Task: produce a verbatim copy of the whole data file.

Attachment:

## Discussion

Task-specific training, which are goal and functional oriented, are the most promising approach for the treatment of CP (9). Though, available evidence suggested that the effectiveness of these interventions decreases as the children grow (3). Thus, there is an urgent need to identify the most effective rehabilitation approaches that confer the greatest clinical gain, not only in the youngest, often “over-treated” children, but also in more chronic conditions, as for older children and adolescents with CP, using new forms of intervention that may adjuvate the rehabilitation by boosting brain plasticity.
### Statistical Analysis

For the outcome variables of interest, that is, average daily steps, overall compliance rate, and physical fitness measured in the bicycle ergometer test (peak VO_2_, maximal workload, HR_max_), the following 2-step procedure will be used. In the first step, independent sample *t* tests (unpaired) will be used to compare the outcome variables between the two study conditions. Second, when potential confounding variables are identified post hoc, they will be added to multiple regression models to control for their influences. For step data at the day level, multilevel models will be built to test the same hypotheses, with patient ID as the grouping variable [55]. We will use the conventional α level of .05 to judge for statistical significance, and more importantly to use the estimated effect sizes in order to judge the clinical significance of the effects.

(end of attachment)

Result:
## Discussion

Task-specific training, which are goal and functional oriented, are the most promising approach for the treatment of CP (9). Though, available evidence suggested that the effectiveness of these interventions decreases as the children grow (3). Thus, there is an urgent need to identify the most effective rehabilitation approaches that confer the greatest clinical gain, not only in the youngest, often “over-treated” children, but also in more chronic conditions, as for older children and adolescents with CP, using new forms of intervention that may adjuvate the rehabilitation by boosting brain plasticity.
### Statistical Analysis

For the outcome variables of interest, that is, average daily steps, overall compliance rate, and physical fitness measured in the bicycle ergometer test (peak VO_2_, maximal workload, HR_max_), the following 2-step procedure will be used. In the first step, independent sample *t* tests (unpaired) will be used to compare the outcome variables between the two study conditions. Second, when potential confounding variables are identified post hoc, they will be added to multiple regression models to control for their influences. For step data at the day level, multilevel models will be built to test the same hypotheses, with patient ID as the grouping variable [55]. We will use the conventional α level of .05 to judge for statistical significance, and more importantly to use the estimated effect sizes in order to judge the clinical significance of the effects.